The biggest lessons I have learnt from my 27 years on earth are that when you live a happy and normal life, you forget to appreciate it. If I wanted something I got it. If I don’t get it at first, I’d get it in the second or definitely in the third attempt because life gives you more than one opportunity when you are born in the right chambers. There’s a minor negotiation with the universe involved in all the things that I want but more or less nothing gut wrenching has ever happened.

At the end of the day, no matter how sorry or “insipid” I may call my life, the only thing I know the reader would infer about me is my cognitive dissonance. Oh poor me, I didn’t have to live in my car or the bank did not cease my property or I had no running water in my small house in the reserved area for colored housing in apartheid-era South Africa. Believe me, I am aware of the load of baloney my text might convey. If I wanted to struggle so badly, I could decide to leave my home or job or college any time in the past….but I didn’t; not because I am not brave or anything (I am not, I know.) but this is perfectly where I wanted to be and I got here without much trouble.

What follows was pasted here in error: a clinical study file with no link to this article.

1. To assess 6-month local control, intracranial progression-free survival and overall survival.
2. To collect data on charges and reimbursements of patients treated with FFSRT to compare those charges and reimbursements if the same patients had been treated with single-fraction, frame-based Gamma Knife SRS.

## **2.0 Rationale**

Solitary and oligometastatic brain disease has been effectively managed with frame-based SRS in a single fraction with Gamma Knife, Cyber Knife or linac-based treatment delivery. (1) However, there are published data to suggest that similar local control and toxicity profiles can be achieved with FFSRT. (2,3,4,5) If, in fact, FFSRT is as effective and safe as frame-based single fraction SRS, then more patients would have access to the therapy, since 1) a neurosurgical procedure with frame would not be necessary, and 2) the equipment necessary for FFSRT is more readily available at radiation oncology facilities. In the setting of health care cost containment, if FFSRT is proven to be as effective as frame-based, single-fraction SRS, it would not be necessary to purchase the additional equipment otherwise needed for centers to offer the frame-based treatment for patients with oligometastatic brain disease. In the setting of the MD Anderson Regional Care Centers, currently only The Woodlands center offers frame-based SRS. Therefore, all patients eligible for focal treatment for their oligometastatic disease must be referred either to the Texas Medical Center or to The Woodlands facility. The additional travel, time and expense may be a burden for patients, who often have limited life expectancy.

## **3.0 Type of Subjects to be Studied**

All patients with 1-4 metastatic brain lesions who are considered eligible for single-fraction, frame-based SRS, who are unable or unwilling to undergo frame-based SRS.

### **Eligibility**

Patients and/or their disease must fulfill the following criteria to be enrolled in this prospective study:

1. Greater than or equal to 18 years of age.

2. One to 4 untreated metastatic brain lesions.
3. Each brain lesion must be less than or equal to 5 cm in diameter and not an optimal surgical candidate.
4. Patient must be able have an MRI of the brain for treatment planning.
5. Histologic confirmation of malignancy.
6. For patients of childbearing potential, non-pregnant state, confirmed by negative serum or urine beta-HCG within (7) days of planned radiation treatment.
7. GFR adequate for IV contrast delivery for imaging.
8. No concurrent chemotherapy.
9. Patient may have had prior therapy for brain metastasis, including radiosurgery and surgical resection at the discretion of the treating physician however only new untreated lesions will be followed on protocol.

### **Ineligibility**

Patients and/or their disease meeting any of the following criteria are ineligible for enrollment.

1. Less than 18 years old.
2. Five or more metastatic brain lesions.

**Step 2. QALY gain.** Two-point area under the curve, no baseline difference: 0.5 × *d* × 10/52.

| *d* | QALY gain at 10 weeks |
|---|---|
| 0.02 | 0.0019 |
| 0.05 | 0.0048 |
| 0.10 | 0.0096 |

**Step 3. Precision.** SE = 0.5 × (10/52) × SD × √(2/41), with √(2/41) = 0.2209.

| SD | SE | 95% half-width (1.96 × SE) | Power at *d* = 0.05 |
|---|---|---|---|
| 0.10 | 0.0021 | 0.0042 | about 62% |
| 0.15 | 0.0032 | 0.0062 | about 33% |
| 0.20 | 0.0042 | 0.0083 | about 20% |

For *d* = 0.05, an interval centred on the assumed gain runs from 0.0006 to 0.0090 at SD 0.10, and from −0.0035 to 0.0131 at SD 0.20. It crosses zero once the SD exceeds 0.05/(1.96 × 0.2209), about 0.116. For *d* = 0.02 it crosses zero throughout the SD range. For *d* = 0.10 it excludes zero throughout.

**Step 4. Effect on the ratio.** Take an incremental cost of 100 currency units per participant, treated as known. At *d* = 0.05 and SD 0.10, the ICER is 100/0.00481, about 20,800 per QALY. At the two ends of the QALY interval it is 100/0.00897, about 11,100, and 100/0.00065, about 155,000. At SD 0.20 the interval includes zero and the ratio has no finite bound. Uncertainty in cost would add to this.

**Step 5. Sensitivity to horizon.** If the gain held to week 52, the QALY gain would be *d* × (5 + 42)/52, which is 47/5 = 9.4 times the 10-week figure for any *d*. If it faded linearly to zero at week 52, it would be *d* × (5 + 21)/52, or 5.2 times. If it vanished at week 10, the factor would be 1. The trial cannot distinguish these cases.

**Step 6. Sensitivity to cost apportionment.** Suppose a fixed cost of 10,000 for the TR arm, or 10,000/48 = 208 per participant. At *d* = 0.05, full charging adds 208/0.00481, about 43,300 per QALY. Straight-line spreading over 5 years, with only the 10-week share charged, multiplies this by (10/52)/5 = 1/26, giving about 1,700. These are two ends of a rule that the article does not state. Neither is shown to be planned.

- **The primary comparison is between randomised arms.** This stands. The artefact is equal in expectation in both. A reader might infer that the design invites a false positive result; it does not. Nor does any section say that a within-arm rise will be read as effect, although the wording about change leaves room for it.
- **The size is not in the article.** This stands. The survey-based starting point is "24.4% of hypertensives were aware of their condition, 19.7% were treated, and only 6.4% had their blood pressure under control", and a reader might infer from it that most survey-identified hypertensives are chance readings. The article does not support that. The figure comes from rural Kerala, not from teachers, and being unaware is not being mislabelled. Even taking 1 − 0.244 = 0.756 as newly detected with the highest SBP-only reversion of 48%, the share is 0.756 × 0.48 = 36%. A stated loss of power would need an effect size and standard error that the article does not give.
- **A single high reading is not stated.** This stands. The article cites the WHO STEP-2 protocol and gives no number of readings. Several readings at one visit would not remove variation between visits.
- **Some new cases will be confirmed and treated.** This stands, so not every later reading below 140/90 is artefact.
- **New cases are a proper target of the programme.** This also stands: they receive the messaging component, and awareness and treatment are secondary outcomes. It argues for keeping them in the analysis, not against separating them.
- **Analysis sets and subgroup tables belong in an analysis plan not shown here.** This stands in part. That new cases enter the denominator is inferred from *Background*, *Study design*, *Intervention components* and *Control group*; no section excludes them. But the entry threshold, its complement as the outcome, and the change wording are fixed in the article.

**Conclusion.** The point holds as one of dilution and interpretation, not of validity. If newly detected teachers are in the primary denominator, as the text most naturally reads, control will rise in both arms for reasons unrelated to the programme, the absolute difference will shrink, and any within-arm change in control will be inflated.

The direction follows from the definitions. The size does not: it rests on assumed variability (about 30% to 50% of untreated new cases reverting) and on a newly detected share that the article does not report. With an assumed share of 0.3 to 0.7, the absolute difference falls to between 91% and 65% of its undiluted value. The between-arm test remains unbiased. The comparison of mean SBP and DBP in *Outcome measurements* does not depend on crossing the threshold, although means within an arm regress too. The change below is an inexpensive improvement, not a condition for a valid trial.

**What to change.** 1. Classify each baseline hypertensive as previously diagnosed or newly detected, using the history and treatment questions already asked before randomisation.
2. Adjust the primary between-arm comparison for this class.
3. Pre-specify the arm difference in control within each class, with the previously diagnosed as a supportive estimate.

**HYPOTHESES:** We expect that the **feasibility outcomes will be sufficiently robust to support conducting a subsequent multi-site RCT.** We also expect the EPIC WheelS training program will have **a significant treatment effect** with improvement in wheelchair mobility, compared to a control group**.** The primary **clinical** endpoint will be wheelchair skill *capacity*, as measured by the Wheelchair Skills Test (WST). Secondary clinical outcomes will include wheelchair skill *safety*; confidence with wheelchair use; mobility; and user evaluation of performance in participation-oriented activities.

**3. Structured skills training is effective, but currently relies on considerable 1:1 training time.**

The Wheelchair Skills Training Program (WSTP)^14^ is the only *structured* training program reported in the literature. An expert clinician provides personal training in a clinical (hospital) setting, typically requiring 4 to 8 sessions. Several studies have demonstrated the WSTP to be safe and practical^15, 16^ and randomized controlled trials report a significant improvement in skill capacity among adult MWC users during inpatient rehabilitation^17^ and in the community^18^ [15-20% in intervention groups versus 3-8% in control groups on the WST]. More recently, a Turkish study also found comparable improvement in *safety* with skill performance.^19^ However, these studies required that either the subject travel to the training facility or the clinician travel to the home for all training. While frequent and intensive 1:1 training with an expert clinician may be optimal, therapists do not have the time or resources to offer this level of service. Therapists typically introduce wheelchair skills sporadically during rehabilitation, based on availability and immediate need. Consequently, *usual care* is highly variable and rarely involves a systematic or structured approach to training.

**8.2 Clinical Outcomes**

Now, I have read autobiographies, biographies and memoirs of Hawking, Gandhi, Nehru, Mandela, among others. They are pretty inspiring, obviously. But they are great people and nation builders, and their lives are cornerstones of our society. TOO heavy in short! But these three books struck a chord with me because these people are more relatable. They gave me certain philosophies that I would like to imbibe into my personal doctrine. Trevor Noah wrote in his book “Comfort can be dangerous. Comfort provides a floor but also a ceiling.” Bryon Cranston said about pursuing acting over joining the police force, “I will pursue something that I love– and hopefully become good at it, instead of pursuing something that I’m good at — but don’t love.” They make the most important points for a good life and it’s put forward so directly. You have to be hungry for more. You can be happy with what you have but you have to aim for a higher or more enamored or ornamental or massive roof over your head else you’ll be stuck in the same place you are, forever! What they want to emphasize, so does Haddish throughout her book, is that you have to find something bigger than your present circumstance that you want to achieve. It has to be more than what you have. It is not about wealth, it is about the depth of your life. Thus, an insipid life may still have hope because it’s only about aiming higher objectively not relatively. That is my strife. To avoid complacency and try to move upward and onward.